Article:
Russia in Global Affairs

Thursday, January 19, 2017
12:00 pm - 1:30 pm
Marshall D. Shulman Seminar Room (1219 International Affairs Building 420 West 118th Street)

Please join the Harriman Institute's Program on U.S.-Russia Relations and Russian Studies & Policy lecture series for a presentation of a special issue, devoted to Russia's foreign policy, of Strategic Analysis, the bimonthly journal of the Institute for Defence Studies and Analyses (IDSA), New Delhi.

Support for this event is provided in part by a grant from the Carnegie Corporation of New York. It is part of our Russian Studies & Policy event series.

At the turn of the 21st century, the world entered a new period of development. The customary bipolar system that prevailed after World War II had collapsed following the self-destruction of one of its poles. Russia’s refusal to follow the Western course is only the first poignant sign of confrontation between the West’s united world project and the emerging multipolar world. So at this point, the post-bipolar world can be described as interim and transitional from the global dominance of the West after the end of the Cold War to a multipolar world, which is still forming (and no one knows if it can become a reality). In a multipolar world the influence of the Western centre of power will diminish, while that of the other centres (China, India, Brazil, etc.) will grow. New centres of power will try to create zones of influence around their borders by snatching influence there from the West.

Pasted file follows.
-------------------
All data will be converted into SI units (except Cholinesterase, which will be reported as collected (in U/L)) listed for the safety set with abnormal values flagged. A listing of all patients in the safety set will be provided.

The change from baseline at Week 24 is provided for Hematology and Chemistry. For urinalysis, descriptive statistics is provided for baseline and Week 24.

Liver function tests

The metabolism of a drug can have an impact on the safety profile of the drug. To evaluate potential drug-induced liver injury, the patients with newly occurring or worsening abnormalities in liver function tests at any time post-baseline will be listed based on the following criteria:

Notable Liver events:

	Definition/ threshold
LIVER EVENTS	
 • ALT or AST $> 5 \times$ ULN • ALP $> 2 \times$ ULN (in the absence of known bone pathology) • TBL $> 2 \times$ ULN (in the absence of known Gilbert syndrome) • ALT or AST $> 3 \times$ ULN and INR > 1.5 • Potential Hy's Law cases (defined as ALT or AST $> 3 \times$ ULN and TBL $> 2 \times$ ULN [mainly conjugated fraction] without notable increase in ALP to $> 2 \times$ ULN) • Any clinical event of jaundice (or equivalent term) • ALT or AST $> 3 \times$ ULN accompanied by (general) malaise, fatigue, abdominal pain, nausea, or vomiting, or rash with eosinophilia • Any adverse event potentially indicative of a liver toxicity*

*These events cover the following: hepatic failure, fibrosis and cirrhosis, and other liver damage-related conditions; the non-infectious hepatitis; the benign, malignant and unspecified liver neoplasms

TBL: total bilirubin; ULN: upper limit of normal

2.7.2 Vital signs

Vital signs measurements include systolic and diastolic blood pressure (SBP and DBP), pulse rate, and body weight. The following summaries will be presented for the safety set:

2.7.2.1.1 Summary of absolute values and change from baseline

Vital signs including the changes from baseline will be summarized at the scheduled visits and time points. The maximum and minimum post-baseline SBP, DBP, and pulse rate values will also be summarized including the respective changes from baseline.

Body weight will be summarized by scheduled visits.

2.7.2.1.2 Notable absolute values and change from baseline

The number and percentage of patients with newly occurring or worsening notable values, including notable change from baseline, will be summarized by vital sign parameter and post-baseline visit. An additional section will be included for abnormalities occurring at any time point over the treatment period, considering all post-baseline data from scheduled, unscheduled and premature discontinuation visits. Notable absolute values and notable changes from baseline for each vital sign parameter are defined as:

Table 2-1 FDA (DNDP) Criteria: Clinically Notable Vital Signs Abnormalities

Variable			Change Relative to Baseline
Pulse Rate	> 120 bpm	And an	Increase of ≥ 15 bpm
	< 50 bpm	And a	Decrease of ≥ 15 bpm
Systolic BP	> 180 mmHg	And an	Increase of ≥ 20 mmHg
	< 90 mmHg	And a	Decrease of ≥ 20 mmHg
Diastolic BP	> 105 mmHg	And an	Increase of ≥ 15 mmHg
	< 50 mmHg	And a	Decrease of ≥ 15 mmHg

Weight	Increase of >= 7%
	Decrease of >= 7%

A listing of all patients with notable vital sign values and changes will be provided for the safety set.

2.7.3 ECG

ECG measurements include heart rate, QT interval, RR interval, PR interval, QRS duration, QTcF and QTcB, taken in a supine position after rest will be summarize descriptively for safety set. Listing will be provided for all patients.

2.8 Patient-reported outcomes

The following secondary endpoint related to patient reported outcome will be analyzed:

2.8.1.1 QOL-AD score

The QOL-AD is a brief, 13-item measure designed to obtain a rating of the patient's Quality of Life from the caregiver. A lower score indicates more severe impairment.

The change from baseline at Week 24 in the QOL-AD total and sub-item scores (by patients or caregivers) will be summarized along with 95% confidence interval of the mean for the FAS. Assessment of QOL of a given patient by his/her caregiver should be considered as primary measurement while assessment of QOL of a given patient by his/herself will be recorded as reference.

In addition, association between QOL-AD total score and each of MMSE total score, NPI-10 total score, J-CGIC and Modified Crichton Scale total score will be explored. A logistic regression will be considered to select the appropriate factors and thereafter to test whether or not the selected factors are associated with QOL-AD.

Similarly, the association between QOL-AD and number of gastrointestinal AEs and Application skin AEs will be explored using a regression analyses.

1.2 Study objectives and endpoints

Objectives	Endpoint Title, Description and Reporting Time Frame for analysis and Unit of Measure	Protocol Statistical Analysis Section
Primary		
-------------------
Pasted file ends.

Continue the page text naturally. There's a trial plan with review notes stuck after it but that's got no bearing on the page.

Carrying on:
Alexander Lukin, Director of the Center for East Asian and Shanghai Cooperation Organization
Studies at MGIMO University and Head of the Department of International Relations at Higher
School of Economics.
Maxim Bratersky, Professor at Department of International Relations, National Research
University Higher School of Economics, Moscow and Director of the IMESS double-degree
Masters Program at HSE.
Dmitry Suslov, Deputy Director, Center for Comprehensive European and International Studies,
National Research University Higher School of Economics and programme director of the Valdai
Discussion Club.
Andrei Skriba, Associate Professor in the Department of International Relations, National
Research University Higher School of Economics, Moscow, Russian Federation.
Mark Entin, Professor at the Department of European Law at Moscow State Institute of International Relations of the Russian Foreign Ministry (MGIMO University).
Alexander Cooley, Director, Harriman Institute; Claire Tow Professor of Political Science, Barnard College
Kimberly Marten, Director, Program on U.S.-Russia Relations, Harriman Institute; Ann Whitney Olin Professor of Political Science, Barnard College.